Winborne, J.

While defendant presents on this appeal many assignments of error based upon exceptions, taken during the course of the trial below, to rulings of the court in respect of admission and exclusion of evidence, and motions to nonsuit, and to the charge of the court to the jury, and to failure of the court to charge in certain aspects, it is deemed necessary to treat of only four of them, Nos. 21, 23, 25 and 28, that point out error which entitles defendant to a new trial. See S. v. Grant, 228 N.C. 522, 46 S.E. 2d 318, and cases cited.

The first three of the above numbered assignments of error relate to exceptions to portions of the charge as given, and the last relates to exception to the failure of the court to charge on the law of self-defense invoked by the plea of defendant upon the facts of the case as he contends them to be. It is pointed out by defendant that, in the charge to which the above exceptions relate, his right to self-defense, and upon which he relies as justification of his act in shooting Clarence Russell, is made to depend upon the establishment by defendant to the satisfaction of the jury, among other legal requisites, of facts which would bring him within the doctrine of retreat at the time the fatal shot was fired.

While it is conceded that the charge-as given might be applicable to a different factual situation, it is rightly contended that it is inapplicable *654to a ease where the party assaulted is at the time in his own home. In the present case all the evidence, that of the State as well as that of defendant, shows that the homicide occurred in the home of the defendant.

Ordinarily, when a person, who is free from fault in bringing on a difficulty, is attacked in his own dwelling, or home, or place of business, or on his own premises, the law imposes upon him no duty to retreat before he can justify his fighting in self-defense, — regardless of the character of the assault. S. v. Harman, 78 N.C. 515. S. v. Bost, 192 N.C. 1, 133 S.E. 176; S. v. Glenn, 198 N.C. 79, 150 S.E. 663; S. v. Bryson, 200 N.C. 50, 156 S.E. 143; S. v. Roddey, 219 N.C. 532, 14 S.E. 2d 526; S. v. Anderson, 222 N.C. 148, 22 S.E. 2d 271; S. v. Pennell, 224 N.C. 622, 31 S.E. 2d 857; S. v. Minton, 228 N.C. 15, 44 S.E. 2d 346; S. v. Grant, supra, and numerous other cases. See also S. v. Spruill, 225 N.C. 356, 34 S.E. 2d 142, where the cases on the subject are assembled.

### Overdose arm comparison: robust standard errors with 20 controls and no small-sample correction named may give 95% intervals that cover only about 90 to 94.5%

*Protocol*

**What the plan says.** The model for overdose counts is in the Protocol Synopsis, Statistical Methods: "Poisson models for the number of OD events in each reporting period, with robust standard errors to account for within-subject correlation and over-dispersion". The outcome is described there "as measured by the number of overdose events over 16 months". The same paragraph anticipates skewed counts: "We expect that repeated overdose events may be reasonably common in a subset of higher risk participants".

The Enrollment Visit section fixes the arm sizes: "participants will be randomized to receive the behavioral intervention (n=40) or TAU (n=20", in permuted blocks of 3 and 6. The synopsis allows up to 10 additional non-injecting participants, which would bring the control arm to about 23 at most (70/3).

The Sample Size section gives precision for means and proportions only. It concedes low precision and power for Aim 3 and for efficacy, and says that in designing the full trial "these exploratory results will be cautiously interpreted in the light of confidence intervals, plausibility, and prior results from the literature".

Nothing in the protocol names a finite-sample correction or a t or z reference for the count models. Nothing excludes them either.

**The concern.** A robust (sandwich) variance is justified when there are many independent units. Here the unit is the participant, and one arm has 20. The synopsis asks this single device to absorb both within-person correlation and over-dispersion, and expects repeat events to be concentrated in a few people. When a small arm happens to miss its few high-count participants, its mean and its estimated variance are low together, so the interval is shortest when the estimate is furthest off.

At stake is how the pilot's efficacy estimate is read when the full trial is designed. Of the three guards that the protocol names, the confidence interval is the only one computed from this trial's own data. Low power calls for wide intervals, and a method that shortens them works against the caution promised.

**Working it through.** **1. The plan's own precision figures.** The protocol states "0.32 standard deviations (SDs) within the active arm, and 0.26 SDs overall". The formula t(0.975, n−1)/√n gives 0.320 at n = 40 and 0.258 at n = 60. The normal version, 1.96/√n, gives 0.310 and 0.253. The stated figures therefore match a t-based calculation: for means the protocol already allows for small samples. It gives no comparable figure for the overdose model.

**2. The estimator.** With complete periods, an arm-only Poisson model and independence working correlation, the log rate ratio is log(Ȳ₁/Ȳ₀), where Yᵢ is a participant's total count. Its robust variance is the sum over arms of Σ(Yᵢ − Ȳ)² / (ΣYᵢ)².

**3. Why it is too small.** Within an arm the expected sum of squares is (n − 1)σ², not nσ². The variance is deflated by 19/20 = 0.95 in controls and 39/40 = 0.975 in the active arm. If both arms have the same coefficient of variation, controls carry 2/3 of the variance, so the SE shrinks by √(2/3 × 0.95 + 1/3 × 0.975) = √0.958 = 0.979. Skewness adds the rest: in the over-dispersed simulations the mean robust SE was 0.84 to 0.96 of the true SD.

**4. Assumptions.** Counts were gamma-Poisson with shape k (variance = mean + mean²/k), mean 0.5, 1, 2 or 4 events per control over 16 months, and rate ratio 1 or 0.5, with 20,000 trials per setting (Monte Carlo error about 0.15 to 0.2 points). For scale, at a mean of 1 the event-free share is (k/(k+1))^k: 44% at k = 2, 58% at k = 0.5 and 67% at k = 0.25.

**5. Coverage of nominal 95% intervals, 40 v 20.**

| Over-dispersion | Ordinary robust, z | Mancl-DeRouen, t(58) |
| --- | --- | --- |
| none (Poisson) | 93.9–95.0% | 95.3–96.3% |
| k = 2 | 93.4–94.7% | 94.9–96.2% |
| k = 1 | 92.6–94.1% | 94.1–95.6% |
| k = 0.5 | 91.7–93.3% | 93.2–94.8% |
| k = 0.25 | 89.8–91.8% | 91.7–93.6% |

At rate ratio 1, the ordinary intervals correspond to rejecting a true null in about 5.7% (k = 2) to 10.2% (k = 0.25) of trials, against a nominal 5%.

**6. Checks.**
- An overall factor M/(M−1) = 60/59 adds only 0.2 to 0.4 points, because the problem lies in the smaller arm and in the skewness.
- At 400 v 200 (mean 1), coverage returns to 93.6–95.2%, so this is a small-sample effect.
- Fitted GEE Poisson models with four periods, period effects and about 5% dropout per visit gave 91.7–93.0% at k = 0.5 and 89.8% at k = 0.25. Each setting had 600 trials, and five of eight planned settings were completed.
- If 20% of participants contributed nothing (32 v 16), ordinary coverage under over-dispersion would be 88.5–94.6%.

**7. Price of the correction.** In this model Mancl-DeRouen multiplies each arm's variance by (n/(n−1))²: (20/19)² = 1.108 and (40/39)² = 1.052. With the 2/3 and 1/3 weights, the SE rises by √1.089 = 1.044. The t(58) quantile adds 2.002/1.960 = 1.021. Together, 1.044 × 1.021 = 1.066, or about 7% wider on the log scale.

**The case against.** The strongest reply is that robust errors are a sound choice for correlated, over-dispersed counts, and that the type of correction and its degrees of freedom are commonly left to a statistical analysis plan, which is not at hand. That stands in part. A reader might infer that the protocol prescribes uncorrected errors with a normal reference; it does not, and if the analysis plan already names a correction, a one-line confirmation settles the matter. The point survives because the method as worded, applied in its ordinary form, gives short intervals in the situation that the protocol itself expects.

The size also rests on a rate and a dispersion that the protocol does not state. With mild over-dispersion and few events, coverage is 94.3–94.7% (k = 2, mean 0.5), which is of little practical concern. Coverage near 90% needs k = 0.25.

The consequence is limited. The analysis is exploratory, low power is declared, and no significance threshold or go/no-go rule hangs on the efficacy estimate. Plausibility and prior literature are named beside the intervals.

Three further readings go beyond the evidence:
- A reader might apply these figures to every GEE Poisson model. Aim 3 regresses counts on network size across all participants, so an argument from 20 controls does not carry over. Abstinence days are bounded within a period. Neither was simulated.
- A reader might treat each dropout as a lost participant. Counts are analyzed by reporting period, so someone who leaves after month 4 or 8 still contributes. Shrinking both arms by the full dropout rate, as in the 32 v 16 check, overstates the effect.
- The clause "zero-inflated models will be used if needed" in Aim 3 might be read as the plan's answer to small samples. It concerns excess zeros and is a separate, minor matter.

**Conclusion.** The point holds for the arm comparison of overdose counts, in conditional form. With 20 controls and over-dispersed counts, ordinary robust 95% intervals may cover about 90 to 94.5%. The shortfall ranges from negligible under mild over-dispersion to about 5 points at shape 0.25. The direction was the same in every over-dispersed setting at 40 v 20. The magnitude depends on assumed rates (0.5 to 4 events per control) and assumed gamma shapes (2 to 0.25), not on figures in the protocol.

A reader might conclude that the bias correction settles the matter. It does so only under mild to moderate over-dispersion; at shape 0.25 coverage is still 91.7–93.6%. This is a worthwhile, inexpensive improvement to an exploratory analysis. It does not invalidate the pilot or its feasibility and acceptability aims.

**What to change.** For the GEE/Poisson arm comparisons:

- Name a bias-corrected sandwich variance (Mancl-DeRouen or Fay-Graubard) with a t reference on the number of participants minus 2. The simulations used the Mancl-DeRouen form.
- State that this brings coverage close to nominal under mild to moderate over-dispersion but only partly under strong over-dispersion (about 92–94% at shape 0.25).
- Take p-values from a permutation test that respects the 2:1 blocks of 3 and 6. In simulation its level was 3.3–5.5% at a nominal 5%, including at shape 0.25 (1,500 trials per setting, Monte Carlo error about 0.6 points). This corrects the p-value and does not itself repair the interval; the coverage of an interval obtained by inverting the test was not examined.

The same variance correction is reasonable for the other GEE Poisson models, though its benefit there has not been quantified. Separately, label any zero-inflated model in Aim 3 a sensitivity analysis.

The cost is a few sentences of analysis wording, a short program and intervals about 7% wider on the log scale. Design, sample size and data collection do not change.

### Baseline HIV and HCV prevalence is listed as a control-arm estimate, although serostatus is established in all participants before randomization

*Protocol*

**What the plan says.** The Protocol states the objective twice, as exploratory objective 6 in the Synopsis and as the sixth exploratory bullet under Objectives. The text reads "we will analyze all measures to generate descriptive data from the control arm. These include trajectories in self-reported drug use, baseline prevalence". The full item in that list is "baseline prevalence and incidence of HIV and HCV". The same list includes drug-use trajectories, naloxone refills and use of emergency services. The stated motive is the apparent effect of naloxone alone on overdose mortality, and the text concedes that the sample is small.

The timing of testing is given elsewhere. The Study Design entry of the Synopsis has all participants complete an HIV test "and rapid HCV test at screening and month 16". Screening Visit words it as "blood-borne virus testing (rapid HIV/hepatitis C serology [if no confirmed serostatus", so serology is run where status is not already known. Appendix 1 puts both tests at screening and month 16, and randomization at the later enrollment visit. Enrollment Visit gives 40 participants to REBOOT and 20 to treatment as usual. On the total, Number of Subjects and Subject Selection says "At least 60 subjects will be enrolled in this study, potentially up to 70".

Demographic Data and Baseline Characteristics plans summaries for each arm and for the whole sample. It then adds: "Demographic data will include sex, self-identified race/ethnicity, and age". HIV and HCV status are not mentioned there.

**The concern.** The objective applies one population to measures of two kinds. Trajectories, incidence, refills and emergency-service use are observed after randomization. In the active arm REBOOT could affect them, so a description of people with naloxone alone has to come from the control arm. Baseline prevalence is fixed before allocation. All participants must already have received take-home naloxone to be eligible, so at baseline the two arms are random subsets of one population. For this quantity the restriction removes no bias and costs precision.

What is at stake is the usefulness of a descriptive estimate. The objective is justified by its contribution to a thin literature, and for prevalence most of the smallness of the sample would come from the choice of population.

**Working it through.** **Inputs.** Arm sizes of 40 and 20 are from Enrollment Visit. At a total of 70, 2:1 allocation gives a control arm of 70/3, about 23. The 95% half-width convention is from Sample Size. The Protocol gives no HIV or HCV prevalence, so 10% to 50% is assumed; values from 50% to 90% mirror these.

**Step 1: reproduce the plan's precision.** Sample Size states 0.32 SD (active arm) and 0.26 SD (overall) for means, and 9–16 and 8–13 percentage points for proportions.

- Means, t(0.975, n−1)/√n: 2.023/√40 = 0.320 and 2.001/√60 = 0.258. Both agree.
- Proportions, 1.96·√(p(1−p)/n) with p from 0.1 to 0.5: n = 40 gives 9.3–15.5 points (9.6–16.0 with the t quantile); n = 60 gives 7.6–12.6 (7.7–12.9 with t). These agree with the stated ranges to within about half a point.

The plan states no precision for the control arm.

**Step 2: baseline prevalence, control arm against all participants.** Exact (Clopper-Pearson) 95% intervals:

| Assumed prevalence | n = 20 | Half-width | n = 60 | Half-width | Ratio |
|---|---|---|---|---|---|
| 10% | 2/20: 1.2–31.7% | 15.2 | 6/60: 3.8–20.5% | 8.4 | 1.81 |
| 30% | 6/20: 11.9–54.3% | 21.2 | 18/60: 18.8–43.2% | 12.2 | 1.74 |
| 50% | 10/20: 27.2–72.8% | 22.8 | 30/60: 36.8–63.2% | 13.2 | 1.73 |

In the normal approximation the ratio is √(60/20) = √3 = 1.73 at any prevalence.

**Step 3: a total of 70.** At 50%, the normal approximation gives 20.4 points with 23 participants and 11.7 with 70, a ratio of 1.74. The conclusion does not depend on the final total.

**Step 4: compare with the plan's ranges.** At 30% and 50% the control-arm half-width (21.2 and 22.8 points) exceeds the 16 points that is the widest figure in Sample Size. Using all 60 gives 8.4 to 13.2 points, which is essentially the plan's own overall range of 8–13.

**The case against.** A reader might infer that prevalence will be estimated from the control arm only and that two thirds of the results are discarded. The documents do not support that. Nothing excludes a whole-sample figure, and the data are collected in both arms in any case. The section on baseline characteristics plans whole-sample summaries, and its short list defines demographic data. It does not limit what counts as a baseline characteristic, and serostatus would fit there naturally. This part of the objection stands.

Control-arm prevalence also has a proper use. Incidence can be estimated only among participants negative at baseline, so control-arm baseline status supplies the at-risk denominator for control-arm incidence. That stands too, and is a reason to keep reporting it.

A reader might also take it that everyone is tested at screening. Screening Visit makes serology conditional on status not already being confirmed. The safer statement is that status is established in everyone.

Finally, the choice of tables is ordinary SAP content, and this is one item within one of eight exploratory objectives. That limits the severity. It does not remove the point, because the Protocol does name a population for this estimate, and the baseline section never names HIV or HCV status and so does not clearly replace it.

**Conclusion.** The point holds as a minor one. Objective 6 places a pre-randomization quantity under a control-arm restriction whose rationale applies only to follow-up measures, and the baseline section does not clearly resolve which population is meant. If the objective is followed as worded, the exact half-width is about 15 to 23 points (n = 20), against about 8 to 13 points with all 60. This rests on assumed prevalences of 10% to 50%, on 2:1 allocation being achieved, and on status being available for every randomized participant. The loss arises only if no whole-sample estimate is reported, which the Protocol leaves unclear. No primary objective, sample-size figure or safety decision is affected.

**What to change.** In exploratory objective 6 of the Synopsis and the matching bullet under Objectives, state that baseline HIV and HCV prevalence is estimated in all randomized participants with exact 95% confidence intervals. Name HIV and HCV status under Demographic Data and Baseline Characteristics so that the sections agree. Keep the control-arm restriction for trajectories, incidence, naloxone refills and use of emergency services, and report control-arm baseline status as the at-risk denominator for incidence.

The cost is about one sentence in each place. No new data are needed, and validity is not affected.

The principle is expressed in S. v. Harman, supra, in opinion by Reade, J., in this manner: “If prisoner stood entirely on defensive and would not have fought but for the attack, and the attack threatened death or great bodily harm, and he killed to save himself, then it was excusable homicide, although the prisoner did not run or flee out of his house. For, being in his own house, he was not obliged to flee, and had the right to repel force with force and to increase his force so as not only to resist but to overcome the assault.”

Again in S. v. Bryson, supra, Stacy, C. J., speaking to the subject, said: “The defendant being in his own home and acting in defense of himself; his family and his habitation . . . was not required to retreat, regardless of the character of the assault,” citing S. v. Glenn, supra, and S. v. Bost, supra.

And in S. v. Pennell, supra, the principle is restated by Barnhill, J.: “Defendant was in his own place of business. If an unprovoked attack was made upon him and he only fought in self-defense, he was not required to retreat, regardless of the nature of the assault.”

Applying the principle enunciated in these decisions, the doctrine of retreat has no place in the present case, and it is immaterial whether the assault be felonious or nonfelonious.

But as the decisions of this Court uniformly hold, this principle does not relieve the defendant of the burden of satisfying the jury as to the essential elements of the principle of law as to the right of self-defense available to one assaulted in his own home.

We do not intimate any opinion on the facts. What they are is a matter for the jury.

Other assignments of error relate to matters which may not recur upon another trial.

*655Tbe error pointed out is prejudicial to tbe defendant, and on account of it, be is entitled to a

New trial.